I crossed Wyoming in a kind of winding diagonal with a few detours, which gave me the opportunity to enjoy the contrasts of this square state just over the other square that is Colorado. Wyoming, with its 568.000 inhabitants, is the less populated state of USA. Now on the road by myself, I was about to confront solitude with a mix of excitement and apprehension. Moreover, the obscurity was taking place earlier every day and it wasn’t rare anymore to wake up with ice on and around my tent. My forehead flashlight wasn’t at the bottom of my panniers anymore, using it every night, and my 20° F sleeping bag is proving it’s efficiency: I don’t want to get out of it in the morning!
I wasn’t expecting to be alone on my first days in Wyoming though. I was visiting Yellowstone National Park, known for being very busy. I was quite happy to visit it in September, while it was calmer. I wasn’t expecting neither to meet with my aunt, who is traveling by motorcycle with a friend, while I was just setting up at Tower Fall campground. Happy reunion around a campfire, with a good camping meal and wonderful stories. Those campgrounds offering sites for cyclists and hikers for 5 to 7 $ made my happiness in the park, permitting me to stretch my visit there by spending 5 marvelous days of discoveries. Yellowstone is boiling from everywhere : hot springs, warm pools and geysers are sprouted all over the place. An image worth a thousand words, so more about Yellowstone here!
I left Yellowstone with Yaris, a British met the former evening (who took this top article picture). A thick layer of smoke surprised us on a downhill, more thick than everything I went across in Montana. We had to stop to put our scarf over or mouth and nose. I was putting in perspective the idea of doing that 40-km detour to visit Grand Teton National Park. It wouldn’t really worth it if I don’t see anything…
Luckily, while a little reunion that happened in Flagg Ranch where we met four other cyclist, two of them being met already in Montana, the smoke got a little bit away. Let’s go toward Jenny Lake then, and I even took the opportunity to do a little hike the next morning to get closer to the mountains, while Yaris was already on his way West. Then, that was enough with little detours: it was time to go forward! I left those mountains named by trappers probably far from their fiancées to go over other parts of land traveled by French Canadians. Many names outline their contribution in the West exploration : Gros Ventre river, Nez Perce native nation, the city of Dubois… and the commemorative signs on the road tell about those “Canadian engagés” or “Canadian voyageurs” that were part of United States expeditions.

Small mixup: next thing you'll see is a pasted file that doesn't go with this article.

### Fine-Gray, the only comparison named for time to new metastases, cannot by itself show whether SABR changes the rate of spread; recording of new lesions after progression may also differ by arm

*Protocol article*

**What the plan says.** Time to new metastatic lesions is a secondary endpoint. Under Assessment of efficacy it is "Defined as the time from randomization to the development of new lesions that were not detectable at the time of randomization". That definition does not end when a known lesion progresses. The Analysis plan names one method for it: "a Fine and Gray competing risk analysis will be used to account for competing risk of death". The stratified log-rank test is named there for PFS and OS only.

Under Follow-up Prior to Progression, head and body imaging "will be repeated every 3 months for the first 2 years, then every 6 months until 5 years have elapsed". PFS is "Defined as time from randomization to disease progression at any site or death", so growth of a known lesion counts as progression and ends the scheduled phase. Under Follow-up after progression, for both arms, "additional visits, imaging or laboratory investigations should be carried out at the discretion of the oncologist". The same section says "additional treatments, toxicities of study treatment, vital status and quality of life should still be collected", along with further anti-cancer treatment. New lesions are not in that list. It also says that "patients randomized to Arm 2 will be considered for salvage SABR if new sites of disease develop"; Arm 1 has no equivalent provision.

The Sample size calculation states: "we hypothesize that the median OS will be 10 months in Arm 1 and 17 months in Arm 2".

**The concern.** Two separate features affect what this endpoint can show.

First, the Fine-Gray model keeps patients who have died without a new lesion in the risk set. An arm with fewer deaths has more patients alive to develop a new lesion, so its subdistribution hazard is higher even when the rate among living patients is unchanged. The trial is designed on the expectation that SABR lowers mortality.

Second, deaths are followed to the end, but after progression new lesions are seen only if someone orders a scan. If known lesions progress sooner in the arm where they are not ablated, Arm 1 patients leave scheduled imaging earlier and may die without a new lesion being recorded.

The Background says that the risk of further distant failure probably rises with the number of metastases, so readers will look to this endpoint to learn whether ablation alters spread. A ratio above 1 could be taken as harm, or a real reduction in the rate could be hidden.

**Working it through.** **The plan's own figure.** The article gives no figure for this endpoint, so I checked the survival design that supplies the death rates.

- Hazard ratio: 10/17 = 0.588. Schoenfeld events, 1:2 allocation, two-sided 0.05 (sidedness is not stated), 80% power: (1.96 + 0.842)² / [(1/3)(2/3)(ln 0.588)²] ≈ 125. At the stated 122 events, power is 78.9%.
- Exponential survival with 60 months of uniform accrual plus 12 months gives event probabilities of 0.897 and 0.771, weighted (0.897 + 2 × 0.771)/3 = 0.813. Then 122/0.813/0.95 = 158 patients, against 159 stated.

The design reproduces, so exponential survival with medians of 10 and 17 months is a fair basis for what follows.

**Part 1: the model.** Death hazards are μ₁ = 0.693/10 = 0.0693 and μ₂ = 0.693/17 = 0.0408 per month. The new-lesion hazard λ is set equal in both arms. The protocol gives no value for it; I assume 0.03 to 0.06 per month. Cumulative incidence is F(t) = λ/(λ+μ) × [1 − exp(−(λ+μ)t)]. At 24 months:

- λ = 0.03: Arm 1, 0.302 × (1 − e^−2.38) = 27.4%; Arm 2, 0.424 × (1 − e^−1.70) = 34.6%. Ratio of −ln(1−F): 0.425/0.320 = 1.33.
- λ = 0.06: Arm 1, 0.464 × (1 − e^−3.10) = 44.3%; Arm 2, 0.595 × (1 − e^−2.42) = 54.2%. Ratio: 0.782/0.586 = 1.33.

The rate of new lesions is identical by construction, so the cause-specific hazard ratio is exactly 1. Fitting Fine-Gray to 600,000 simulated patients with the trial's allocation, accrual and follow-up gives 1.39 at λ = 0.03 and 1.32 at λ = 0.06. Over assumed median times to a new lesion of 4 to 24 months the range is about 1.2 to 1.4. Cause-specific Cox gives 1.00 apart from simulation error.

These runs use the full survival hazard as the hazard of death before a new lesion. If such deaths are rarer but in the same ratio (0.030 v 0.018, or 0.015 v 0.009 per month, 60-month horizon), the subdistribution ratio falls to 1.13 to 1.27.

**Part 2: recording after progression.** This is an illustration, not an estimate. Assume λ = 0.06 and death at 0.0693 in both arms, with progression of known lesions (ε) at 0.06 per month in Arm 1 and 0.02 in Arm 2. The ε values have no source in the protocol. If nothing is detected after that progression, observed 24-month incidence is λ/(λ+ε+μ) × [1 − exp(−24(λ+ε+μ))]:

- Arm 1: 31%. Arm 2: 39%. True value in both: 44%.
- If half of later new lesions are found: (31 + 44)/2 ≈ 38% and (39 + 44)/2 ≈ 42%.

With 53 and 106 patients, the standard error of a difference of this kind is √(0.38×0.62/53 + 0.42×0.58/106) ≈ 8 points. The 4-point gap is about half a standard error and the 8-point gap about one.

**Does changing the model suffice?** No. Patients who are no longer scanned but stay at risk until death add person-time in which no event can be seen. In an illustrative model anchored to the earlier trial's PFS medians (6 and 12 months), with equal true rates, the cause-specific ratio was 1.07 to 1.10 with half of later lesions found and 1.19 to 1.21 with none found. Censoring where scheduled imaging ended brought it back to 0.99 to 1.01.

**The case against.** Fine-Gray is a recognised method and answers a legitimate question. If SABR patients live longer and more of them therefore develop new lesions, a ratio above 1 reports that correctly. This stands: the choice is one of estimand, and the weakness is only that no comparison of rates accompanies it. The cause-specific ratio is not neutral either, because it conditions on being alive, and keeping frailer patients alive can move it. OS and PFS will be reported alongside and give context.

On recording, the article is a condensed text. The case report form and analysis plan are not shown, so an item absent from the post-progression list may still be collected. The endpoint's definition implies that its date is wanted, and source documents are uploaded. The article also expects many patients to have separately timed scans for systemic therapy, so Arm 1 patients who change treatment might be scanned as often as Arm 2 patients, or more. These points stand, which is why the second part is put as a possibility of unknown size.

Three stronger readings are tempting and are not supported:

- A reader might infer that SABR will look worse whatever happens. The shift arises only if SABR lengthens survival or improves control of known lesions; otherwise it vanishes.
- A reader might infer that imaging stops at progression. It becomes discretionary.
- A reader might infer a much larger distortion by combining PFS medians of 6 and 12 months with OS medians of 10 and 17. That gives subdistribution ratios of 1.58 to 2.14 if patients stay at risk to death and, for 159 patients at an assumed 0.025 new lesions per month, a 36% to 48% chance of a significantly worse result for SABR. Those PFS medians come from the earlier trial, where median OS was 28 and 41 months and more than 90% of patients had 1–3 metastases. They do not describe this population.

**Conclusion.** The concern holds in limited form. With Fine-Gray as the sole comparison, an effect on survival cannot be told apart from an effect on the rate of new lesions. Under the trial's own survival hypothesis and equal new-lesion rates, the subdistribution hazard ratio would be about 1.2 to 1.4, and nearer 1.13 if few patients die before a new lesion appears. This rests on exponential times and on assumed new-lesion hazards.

I didn’t share the road for long with an Albertan girl “sprinting” to Nicaragua for December as I was turning off toward Union Pass, on maybe some ancestors tracks. That road is on gravel now and is part of the Great Divide Mountain Bicycle Route. I saw on those two days more animals than people : porcupines, eagles, deers, moose, elks (with a piercing cry at night) and pronghorns, an endemic specie wrongly named antelope, with their twisted horns and white behind.
I arrived in Pinedale and quickly got charmed by its western style, with its large streets, its wooden buildings and those men on the street or in their big truck with their cowboy hat. I was getting there while I was marking down my 100th day since Inuvik in my logbook. I celebrated at a CouchSurfer’s house, keeping in mind the project’s objective: Cono Sur is a name for the geographical zone comprising Chile and Argentina, and I couldn’t take an other bottle when I saw the bicycle on the label. Moreover, it was good! My stay in Pinedale was memorable because of my host that made me discover their lifestyle (and their food!) in her environment.
Four days of beautiful scenery without trees was separating Pinedale of Rawlins, through remote roads. Totally dependent of the wind, it was favorable to me the first days while I was going East, but hardly hit me on the side as soon as I veered South. This wind was getting cold as soon the sun gone. I would have liked that this moon, that was enlightening my tent a good part of the night, was reflecting more than just the sunlight. To have less air current under my tent, I was laying down my bike just beside it, on the wind side. I went through the Great Divide Basin, a zone which doesn’t belong neither to the Atlantic watershed, neither the Pacific one. Water, for the less there were here, was flowing to the center and evaporating. It goes without saying that I had to carry a lot of water and topping up my bottles when I was seeing a creek, as the other one could be far.
Rawlins was short. I wasn’t feeling welcomed. Three time I was told to go away in different manners. Openly I have been told in a gas station while I was doing a few purchases : “Oh, you’re probably meeting a lot of great people on the road, but not here, people is not nice”. Sincerely, my first real redneck town. Fast enough, I got out of there, keeping my smile, to go sleep by a reservoir, thing that you can’t call a lake as it is manmade, but that is still filling up my bottles in the morning. Then, back on the windy road toward Colorado and those autumn colored trees that were pointing up the horizon…
Map of my itinerary in Wyoming: